FIGURE 2
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Figure 2. Strain specificity factors that are involved in antagonistic interactions in S. meliloti-M. truncatula (A), X. bovienii-Steinernema (B), and bacteria-mice (C) associations. Strain-specific associations are indicated by matching colors in microbes and hosts.

Strain-variable antagonism also occurs in the association of X. bovienii with Steinernema nematode spp. from two distinct phylogenetic clades (I and III). Cross-pairing studies revealed that while X. bovienii from clade I nematode hosts (clade I X. bovienii strains) are compatible with clade I nematode hosts, they are incompatible with clade III Steinernema nematode hosts (Murfin et al., 2015; McMullen et al., 2017). This incompatibility is not due to the inability of clade I X. bovienii strains to support clade III Steinernema nematode host growth. Rather, it is caused by the toxicity of those particular strains of X. bovienii to these non-native nematode hosts (Murfin et al., 2019). Recent work indicates that a Shiga toxin subunit 1 A homolog (StxA) is necessary for a clade I X. bovienii bacterial symbiont to kill non-native host clade III S. feltiae nematodes (Figure 2B) (Ginete, 2020). StxA-encoding clade I X. bovienii bacterial symbionts exhibit ribosome-inactivation activity against clade III S. feltiae nematodes (Ginete, 2020). When the stxA gene encoding the toxin is deleted through mutation, a clade I bacterial symbiont can support clade III S. feltiae development and reproduction (Ginete, 2020). These results suggest that clade I bacterial symbionts are capable of forming mutualistic associations with clade III S. feltiae nematodes, but their toxicity hinders or prevents these non-native associations (Ginete, 2020) (Figure 2B).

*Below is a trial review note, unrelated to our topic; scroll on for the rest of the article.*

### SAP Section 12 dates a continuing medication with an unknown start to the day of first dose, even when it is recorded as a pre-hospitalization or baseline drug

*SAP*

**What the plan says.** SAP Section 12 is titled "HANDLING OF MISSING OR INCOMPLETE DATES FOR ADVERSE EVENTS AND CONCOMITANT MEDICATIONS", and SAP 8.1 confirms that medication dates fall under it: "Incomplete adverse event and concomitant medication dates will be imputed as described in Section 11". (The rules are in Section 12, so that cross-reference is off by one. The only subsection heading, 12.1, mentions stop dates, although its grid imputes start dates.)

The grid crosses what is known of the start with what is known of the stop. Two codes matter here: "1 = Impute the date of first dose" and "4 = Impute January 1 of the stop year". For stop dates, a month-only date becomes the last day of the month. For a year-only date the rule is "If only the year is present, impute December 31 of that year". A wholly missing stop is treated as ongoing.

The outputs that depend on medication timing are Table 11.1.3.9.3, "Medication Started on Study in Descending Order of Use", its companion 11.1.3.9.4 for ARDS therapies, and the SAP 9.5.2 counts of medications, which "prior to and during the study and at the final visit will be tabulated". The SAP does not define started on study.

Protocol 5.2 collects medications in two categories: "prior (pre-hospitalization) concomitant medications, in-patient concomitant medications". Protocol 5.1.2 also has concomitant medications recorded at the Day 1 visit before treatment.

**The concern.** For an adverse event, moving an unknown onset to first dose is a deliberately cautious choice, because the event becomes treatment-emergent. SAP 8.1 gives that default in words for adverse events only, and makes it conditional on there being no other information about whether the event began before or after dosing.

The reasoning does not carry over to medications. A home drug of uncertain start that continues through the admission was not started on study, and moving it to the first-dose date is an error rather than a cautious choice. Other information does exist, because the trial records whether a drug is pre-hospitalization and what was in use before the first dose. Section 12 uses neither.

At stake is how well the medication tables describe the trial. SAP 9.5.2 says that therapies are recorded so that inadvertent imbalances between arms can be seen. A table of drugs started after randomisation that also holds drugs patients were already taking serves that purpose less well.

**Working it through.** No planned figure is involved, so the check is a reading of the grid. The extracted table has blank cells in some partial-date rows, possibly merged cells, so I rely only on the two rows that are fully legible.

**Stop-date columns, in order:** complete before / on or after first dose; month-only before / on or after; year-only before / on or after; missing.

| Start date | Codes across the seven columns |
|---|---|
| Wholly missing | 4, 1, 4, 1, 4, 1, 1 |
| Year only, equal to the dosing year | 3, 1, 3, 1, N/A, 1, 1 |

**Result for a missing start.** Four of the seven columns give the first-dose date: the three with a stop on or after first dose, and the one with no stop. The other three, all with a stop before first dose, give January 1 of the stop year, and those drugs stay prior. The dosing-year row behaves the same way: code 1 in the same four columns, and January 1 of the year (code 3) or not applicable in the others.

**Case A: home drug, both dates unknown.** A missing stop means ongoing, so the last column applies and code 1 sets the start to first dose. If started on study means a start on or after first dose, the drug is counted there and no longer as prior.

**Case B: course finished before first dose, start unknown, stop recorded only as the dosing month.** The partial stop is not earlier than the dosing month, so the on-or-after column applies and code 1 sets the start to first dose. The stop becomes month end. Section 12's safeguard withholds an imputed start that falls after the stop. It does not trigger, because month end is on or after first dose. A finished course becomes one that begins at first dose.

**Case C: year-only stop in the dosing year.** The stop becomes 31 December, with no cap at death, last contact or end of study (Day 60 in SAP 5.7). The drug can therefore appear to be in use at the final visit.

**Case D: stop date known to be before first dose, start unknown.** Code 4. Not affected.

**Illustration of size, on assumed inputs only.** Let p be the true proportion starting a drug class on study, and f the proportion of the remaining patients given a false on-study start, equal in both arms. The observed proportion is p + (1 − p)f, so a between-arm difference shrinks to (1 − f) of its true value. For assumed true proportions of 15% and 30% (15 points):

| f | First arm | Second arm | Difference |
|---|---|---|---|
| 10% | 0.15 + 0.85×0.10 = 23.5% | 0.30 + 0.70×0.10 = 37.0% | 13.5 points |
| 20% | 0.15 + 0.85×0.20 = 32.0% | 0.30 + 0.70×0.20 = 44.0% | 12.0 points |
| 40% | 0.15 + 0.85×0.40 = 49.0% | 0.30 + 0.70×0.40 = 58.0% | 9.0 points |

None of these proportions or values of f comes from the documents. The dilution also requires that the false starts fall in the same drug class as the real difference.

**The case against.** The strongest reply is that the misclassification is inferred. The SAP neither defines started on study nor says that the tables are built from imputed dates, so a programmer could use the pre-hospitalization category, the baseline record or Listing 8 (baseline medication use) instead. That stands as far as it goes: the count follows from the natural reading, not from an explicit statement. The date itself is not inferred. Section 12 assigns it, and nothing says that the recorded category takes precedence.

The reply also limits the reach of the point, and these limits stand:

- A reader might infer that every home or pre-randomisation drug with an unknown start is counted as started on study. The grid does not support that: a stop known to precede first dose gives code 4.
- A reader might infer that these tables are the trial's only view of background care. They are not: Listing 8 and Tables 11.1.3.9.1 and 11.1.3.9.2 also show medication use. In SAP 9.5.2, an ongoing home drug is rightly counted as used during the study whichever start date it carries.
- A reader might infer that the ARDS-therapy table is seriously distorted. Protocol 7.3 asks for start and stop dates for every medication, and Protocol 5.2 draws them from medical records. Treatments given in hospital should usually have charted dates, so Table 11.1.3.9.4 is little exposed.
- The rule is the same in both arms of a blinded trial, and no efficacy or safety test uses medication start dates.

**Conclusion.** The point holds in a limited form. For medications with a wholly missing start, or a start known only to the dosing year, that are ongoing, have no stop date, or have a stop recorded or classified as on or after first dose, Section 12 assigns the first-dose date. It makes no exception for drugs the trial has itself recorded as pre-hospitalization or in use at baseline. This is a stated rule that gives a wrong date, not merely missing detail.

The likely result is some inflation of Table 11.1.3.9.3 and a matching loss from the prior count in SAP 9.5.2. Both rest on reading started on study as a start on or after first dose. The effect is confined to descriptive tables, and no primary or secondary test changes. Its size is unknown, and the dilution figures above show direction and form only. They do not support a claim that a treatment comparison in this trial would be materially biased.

Microbial factors that target other microbes can drive strain-specific host associations (Figure 2C). Bacteriocins are microbial-encoded toxins that kill closely related organisms (García-Bayona and Comstock, 2018), and this target specificity impacts colonization between bacterial strains in host environments (Figure 2C). In murine host guts, introduction of an Enterococcus faecalis strain encoding the bacteriocin Bac-21 eliminates an endogenous vancomycin-resistant E. faecalis strain (Kommineni et al., 2015). Another bacteriocin, microcin, is necessary for the probiotic E. coli strain Nissle 1917 to reduce colonization levels of another mouse-commensal E. coli strain, but only when the intestine is inflamed (Sassone-Corsi et al., 2016), suggesting that environmental conditions such as the presence of inflammation may influence impact of bacteriocins on microbe-microbe competition. Finally, Bacteroides fragilis strains expressing the BSAP-1 bacteriocin can eliminate another B. fragilis strain in the mouse intestine after 1 week of post-co-inoculation (Roelofs et al., 2016). BSAP-1-mediated elimination depends on the version of a specific outer membrane protein encoded by the target strain, with resistant strain variants expressing OmpR and sensitive variants expressing OmpS (Roelofs et al., 2016). An assessment of human gut metagenomics data set indicates that while ompR sequences are present in 98% of metagenomes that were positive for BSAP-1, no ompS sequences were found in the BSAP-1 positive metagenomes (Roelofs et al., 2016). These results indicate that variation in both bacteriocins and their receptors can shape the microbiome membership within host environments, which in turn will result in apparent host-symbiont strain specificity.